very worthwhile goal. But what if the endowment ultimately also helped
to support global, federated work towards Wikimedia’s vision? What if
all affiliates -- indeed the whole movement -- were excited and
motivated to help grow it?
== Where to go from here? ==
There are lots of open questions in all of this. Should all site-wide
fundraising remain inside WMF, for example, with funds being
transferred to a movement entity? What’s the dividing line between
"development for third parties" (MWF) and "development for
(WMF)? How would staff transition to new organizations? Where should
those organizations be based? Should they be distributed, have
An important thing to remember here (a lesson I’ve had to learn
painfully) is that big changes are best made in small steps, with room
for trial and error.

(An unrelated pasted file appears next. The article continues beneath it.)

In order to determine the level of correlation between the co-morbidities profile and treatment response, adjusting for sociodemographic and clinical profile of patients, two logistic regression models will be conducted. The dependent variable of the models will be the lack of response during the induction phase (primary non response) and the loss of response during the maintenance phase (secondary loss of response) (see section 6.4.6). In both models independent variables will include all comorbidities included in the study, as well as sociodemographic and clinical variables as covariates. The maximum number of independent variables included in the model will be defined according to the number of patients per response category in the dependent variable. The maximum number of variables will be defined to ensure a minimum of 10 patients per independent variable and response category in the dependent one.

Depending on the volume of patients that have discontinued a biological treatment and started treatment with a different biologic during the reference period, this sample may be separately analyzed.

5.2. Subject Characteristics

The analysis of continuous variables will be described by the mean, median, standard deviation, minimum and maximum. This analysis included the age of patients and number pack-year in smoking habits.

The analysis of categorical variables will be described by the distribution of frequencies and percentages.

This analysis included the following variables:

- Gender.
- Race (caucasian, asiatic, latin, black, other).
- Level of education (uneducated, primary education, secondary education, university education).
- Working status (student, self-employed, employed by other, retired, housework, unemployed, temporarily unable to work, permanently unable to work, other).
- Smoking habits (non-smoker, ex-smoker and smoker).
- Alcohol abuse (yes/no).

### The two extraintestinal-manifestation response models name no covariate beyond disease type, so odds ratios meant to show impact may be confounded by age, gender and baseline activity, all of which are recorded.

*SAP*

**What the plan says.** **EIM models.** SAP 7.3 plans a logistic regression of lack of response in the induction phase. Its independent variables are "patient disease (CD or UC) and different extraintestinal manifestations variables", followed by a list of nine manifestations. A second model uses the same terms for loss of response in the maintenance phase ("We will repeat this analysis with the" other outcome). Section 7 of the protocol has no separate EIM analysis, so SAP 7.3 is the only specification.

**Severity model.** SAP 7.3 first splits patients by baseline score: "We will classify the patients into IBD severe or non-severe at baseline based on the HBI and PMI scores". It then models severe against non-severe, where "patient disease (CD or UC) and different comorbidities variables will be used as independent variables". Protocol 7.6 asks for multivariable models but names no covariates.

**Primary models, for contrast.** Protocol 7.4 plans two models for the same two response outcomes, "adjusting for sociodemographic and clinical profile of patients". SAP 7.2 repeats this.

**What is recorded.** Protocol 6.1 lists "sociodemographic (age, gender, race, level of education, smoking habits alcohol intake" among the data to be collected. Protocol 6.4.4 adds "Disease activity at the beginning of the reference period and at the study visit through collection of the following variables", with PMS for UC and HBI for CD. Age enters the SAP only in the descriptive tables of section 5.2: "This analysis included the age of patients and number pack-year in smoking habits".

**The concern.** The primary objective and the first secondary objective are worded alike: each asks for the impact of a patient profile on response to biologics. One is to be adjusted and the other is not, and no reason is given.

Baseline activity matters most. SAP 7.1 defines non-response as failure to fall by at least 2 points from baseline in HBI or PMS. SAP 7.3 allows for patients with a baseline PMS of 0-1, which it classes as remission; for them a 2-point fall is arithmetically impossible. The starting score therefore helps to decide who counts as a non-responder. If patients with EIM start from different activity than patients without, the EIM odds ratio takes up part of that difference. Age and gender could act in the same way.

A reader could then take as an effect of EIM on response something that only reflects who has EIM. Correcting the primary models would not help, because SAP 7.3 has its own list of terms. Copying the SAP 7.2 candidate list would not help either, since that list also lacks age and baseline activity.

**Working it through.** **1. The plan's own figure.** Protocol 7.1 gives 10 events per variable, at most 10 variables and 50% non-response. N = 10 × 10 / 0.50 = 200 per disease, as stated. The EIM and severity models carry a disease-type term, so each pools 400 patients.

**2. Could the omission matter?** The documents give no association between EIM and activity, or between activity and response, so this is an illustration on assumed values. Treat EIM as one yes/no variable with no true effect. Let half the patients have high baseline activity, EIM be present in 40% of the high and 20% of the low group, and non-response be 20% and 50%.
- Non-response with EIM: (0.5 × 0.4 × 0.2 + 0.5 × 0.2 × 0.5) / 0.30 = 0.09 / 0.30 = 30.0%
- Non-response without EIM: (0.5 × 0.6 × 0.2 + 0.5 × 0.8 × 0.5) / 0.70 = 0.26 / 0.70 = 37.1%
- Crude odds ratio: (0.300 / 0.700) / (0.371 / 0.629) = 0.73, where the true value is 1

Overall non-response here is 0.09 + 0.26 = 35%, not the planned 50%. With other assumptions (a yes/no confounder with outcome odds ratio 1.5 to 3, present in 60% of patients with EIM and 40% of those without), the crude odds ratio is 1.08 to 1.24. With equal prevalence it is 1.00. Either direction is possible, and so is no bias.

Implementing this strategy is, I think, a matter of first committing
to it as an idea, and then creating coherent proposals for each step,
publicly with broad input. First, if there is support for the general
idea, I would recommend kicking it around: Are these the right kinds
of spin-offs? What are the risks and how should existing affiliates be
involved in the process? And so on.
The fact that WMF has just experienced a major organizational crisis
should not itself fill us with pessimism and despair. But we also
shouldn’t ignore it. We must learn from it and do what reason tells us
-- and in my view that is to build a more resilient _federation_ of
organizations than what we have today.
== Notes ==
 Our branding is confusing beyond repair. I don't think there's an
easy fix here, and we should just embrace our nutty nomenclature
(Wikimedia/MediaWiki/Wikipedia) at this point.